Mira’s deep abiding belief in what she calls the ‘yogic question’ is what brought her to the project in the first place. “Which of us are happy in this world and when we meet our desire, are we content? That is the essence of Vanity Fair,” she says. “I loved that he’s (Thackeray) not just giving us an elegant soap opera, but he’s trying to go underneath that to the soul of what we all are. A lot of it was to try to invoke the class structure of the time. And we don’t see that in period movies–the shit on the road, the pigs on the street, the filth, the coalmongers–the entire army of working class England who had to support the upper classes to make them look and behave the way they did. So, the happiest moment for me was when a friend had come to visit the city of Bath, which we had taken over, and he saw the peat, and the pigs and the shit on the street and said, ‘My God, Mira, this looks just like Salaam Bombay!’ And I got really excited, because that is what I wanted to do, I just didn’t realize it.”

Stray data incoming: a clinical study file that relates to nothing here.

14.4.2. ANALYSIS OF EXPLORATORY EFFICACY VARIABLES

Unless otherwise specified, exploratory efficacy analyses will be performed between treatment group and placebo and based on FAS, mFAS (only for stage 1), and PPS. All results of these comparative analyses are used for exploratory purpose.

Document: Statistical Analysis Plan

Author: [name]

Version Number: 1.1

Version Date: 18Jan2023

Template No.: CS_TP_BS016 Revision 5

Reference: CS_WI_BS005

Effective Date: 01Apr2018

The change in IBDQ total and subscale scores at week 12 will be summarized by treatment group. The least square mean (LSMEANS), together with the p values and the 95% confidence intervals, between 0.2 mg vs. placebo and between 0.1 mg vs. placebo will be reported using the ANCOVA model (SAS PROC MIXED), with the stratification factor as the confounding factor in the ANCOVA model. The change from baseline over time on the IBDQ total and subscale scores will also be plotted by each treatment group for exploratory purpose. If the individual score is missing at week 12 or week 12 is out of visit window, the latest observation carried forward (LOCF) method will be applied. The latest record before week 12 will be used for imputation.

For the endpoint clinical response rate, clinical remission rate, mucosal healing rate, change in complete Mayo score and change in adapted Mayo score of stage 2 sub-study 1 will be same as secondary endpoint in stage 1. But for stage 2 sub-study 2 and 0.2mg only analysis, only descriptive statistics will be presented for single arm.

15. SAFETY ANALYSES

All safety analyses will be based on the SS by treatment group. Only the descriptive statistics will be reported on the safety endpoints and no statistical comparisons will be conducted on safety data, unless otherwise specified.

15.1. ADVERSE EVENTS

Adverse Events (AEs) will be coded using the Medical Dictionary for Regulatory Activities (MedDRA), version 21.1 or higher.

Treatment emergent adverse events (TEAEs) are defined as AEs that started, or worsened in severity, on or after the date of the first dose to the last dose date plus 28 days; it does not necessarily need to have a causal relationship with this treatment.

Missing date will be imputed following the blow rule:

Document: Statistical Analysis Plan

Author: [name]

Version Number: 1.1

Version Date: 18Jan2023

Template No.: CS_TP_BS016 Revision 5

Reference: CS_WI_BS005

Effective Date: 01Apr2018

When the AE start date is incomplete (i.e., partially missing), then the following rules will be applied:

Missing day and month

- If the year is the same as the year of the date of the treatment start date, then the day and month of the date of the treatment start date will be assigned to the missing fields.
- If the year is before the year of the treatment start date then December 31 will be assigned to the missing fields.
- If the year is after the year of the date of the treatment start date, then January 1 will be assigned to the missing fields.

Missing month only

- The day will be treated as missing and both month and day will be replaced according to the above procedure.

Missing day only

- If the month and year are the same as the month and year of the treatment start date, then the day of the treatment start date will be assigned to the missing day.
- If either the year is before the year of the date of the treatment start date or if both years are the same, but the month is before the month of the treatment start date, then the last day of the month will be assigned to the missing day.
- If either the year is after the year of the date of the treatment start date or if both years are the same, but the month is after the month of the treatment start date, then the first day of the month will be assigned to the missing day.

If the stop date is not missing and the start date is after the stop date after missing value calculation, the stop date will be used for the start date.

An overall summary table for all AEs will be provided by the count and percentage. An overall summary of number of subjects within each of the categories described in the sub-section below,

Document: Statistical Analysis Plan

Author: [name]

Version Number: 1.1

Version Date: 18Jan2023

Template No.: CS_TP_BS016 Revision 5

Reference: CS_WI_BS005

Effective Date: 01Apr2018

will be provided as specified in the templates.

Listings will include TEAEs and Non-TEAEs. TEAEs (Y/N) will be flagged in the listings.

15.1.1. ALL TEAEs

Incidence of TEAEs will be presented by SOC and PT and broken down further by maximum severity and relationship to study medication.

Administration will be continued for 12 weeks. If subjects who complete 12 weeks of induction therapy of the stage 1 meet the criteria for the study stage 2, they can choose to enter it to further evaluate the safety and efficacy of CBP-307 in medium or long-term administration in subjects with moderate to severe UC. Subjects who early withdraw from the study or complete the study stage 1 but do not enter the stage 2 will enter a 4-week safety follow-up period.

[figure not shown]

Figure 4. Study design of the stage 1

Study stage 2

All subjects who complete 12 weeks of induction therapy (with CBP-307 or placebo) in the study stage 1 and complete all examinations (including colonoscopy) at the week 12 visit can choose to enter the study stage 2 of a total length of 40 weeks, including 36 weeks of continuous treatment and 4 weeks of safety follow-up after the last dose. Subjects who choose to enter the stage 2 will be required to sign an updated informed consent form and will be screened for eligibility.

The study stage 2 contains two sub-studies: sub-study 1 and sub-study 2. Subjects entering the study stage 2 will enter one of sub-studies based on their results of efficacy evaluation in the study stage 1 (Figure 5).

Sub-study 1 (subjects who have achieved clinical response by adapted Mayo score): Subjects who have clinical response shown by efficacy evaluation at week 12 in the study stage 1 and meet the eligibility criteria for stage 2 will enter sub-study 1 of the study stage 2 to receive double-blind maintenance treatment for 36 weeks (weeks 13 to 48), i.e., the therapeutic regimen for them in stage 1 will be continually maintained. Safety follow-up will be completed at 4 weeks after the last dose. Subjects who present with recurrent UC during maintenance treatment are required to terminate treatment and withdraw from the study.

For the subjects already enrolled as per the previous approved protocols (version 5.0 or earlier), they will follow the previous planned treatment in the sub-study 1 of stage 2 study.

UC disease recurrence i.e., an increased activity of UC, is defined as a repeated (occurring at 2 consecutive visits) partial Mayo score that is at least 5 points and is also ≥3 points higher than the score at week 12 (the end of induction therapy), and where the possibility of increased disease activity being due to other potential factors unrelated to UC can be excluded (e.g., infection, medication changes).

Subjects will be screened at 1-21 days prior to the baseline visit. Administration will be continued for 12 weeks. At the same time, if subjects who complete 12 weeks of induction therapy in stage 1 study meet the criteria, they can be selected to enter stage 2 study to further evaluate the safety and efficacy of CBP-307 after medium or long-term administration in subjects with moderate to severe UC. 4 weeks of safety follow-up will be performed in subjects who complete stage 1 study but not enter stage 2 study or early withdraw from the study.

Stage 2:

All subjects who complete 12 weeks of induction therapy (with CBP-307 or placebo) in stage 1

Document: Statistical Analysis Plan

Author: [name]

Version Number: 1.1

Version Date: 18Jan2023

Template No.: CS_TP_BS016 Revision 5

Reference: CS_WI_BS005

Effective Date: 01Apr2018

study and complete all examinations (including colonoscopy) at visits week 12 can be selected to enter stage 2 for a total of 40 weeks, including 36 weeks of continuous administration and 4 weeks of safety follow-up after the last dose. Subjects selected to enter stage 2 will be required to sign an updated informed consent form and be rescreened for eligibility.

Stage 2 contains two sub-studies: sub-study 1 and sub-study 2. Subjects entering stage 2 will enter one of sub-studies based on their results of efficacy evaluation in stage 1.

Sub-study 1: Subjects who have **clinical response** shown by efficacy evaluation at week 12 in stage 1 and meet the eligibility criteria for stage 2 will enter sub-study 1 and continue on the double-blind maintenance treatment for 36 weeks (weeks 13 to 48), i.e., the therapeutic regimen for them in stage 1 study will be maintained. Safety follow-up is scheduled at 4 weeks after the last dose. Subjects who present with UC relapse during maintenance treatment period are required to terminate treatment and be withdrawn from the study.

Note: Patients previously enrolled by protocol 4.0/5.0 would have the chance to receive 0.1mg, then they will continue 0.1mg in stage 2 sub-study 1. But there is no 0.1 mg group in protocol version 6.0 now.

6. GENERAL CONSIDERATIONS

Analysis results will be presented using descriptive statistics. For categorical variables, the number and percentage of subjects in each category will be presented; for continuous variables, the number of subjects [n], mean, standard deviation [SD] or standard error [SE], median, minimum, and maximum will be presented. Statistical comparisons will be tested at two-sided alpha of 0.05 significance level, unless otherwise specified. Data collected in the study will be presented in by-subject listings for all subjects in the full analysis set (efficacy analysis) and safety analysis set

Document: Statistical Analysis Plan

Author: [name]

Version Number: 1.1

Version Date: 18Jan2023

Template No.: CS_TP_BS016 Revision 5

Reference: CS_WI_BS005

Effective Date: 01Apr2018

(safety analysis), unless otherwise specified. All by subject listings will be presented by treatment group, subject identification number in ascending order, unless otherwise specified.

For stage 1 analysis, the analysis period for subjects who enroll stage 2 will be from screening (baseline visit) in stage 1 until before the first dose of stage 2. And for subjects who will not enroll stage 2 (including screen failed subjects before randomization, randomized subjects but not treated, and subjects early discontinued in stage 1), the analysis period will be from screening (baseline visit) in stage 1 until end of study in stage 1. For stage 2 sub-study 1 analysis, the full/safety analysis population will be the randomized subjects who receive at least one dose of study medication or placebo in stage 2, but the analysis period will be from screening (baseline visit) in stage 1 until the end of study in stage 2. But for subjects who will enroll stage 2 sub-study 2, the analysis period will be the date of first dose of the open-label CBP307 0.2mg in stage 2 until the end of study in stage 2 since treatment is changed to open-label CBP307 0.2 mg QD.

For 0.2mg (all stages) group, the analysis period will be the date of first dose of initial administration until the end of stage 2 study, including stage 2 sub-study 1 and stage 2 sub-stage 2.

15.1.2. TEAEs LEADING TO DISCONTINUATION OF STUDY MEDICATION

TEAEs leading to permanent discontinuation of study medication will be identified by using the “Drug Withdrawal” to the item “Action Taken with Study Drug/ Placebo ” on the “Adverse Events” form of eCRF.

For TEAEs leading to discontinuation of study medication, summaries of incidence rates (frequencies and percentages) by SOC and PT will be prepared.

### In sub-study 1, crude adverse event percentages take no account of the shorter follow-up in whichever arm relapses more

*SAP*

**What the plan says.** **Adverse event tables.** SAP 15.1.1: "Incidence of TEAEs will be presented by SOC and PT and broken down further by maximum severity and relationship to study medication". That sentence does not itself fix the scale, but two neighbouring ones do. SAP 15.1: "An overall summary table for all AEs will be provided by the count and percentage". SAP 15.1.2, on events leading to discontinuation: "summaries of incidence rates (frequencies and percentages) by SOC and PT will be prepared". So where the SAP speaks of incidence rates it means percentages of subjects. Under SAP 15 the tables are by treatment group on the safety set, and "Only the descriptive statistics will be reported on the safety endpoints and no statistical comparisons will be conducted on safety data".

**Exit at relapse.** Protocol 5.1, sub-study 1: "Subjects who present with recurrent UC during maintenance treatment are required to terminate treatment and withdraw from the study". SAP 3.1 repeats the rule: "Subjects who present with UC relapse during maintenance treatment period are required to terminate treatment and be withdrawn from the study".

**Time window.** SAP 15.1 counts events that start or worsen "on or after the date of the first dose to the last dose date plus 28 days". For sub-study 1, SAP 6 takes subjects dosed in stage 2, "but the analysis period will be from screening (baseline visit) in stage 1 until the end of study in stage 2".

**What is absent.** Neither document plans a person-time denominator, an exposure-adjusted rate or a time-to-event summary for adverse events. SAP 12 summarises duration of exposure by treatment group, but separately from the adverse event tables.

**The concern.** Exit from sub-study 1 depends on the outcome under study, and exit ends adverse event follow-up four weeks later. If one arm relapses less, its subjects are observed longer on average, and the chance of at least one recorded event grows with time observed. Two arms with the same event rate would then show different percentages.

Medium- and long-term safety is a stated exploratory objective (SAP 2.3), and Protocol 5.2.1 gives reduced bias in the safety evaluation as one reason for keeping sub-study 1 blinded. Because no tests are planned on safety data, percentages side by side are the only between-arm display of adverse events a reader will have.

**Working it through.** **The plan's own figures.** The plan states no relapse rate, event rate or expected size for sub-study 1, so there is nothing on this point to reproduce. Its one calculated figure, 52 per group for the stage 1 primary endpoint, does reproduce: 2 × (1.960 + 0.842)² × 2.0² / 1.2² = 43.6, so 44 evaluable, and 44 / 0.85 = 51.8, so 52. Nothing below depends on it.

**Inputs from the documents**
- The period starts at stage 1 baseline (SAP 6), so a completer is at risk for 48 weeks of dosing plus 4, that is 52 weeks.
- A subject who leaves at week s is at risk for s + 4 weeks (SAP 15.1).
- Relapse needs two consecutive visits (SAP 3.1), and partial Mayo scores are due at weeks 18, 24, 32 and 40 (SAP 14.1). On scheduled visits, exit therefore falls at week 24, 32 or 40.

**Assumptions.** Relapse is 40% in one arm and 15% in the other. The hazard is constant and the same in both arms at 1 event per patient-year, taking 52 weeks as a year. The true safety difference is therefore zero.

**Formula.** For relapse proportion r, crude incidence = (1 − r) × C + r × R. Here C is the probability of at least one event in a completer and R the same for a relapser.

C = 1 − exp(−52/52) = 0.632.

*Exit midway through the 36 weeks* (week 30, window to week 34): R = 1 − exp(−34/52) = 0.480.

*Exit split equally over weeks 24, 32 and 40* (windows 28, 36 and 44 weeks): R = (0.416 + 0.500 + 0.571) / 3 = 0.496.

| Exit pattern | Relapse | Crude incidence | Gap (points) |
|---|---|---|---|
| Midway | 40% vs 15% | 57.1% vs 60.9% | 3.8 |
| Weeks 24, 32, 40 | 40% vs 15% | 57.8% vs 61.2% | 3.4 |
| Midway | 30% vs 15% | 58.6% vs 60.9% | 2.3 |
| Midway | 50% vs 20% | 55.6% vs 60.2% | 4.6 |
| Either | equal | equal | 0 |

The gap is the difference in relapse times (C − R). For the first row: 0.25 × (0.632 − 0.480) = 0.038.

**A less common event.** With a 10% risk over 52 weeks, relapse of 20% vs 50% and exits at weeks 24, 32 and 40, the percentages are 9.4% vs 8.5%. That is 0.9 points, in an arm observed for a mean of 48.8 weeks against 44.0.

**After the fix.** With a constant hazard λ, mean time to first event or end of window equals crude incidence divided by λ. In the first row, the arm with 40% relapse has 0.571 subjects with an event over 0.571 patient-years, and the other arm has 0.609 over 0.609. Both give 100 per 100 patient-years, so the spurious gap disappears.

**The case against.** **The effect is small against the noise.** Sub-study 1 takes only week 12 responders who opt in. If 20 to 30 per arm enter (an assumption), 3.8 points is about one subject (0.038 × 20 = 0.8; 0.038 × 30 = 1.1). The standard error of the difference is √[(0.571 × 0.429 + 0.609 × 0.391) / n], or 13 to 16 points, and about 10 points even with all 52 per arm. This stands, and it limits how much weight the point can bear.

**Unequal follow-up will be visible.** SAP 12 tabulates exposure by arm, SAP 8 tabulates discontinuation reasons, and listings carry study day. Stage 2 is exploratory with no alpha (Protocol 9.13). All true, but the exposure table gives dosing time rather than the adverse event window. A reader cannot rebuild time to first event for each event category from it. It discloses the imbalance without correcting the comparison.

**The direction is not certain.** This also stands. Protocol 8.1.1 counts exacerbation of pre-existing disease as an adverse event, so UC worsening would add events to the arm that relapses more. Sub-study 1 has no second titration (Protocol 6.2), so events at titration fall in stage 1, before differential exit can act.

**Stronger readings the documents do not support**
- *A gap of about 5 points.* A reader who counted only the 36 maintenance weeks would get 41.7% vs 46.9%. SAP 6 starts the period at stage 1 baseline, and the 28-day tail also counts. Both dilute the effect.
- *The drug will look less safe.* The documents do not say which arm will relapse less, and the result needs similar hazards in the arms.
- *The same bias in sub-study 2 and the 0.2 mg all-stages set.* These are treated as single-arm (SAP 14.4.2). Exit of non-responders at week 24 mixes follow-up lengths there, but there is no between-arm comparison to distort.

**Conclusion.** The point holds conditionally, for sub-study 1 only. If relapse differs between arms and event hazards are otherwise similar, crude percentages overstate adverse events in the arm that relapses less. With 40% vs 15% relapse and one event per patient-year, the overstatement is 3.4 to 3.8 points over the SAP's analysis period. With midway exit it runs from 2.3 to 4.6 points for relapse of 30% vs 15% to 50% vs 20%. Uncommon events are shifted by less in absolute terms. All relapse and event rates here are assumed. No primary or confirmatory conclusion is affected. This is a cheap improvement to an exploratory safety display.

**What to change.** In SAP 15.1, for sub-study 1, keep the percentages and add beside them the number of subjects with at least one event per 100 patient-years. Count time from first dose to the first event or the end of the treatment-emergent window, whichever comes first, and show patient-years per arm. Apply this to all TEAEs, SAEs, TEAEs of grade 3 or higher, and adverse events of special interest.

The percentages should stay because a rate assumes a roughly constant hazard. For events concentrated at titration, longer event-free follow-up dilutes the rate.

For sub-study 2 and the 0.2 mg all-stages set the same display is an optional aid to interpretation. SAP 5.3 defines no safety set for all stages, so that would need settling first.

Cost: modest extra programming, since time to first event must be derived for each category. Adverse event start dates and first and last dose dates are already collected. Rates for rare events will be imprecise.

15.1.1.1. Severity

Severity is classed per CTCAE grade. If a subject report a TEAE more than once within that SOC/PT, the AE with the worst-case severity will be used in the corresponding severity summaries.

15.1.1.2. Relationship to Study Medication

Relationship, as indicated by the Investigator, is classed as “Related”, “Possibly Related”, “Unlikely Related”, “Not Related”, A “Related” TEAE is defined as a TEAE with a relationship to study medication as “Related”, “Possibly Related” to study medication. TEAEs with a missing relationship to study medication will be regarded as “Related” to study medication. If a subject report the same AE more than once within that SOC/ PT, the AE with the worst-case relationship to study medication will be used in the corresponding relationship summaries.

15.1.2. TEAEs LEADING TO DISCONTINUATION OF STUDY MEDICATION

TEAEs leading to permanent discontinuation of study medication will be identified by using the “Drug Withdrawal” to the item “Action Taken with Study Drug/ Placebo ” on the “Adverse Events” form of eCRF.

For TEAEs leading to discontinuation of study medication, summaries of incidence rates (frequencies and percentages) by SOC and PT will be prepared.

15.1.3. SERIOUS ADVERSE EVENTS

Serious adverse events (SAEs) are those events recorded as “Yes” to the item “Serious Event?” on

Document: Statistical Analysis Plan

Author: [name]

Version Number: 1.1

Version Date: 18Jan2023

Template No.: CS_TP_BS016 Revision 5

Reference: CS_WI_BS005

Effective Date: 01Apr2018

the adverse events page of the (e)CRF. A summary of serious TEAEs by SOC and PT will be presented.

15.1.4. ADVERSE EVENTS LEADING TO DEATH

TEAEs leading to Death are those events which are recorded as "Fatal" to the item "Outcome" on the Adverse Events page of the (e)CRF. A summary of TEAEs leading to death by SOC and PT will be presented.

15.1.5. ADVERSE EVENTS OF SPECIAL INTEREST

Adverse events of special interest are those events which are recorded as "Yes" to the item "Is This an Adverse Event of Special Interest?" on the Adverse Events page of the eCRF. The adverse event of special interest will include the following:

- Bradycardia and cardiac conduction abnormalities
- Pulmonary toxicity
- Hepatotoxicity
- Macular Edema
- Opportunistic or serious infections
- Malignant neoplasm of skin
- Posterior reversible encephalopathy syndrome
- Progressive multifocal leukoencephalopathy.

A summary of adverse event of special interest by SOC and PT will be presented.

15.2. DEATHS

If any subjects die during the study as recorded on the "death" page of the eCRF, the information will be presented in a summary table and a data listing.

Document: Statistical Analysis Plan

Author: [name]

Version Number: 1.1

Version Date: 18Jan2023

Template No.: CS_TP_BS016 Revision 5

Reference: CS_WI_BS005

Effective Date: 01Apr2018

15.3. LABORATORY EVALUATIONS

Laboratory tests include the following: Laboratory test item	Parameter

The Next Big Thing

Her next project, an adaptation of Jhumpa Lahiri’s debut novel The Namesake, which begins shooting in December, is similarly close to her heart. “I read the novel on my way to Jodhpur when we were shooting the finale for Vanity Fair,” she says, “and as soon as the plane landed, I called my agent and bought the rights immediately. It’s my baby. I’m making it my own way. It’s very much a road I’ve traveled, metaphorically and literally. Almost exactly in some ways–between Calcutta and Cambridge and New York. And I think at the heart of it is the loss of a parent in a foreign country. And I’ve sadly gone through that experience very recently. So it’s healing, in a way, for me. And it moved me to my bones. So I want to make a film of my own people, after two years of Vanity Fair. I want to see my own skin through my lens.”

“I want to speak of, and to capture desi power in contemporary New York because that’s where I live, that’s what I’m steeped in,” she says. “I haven’t yet seen it on screen.”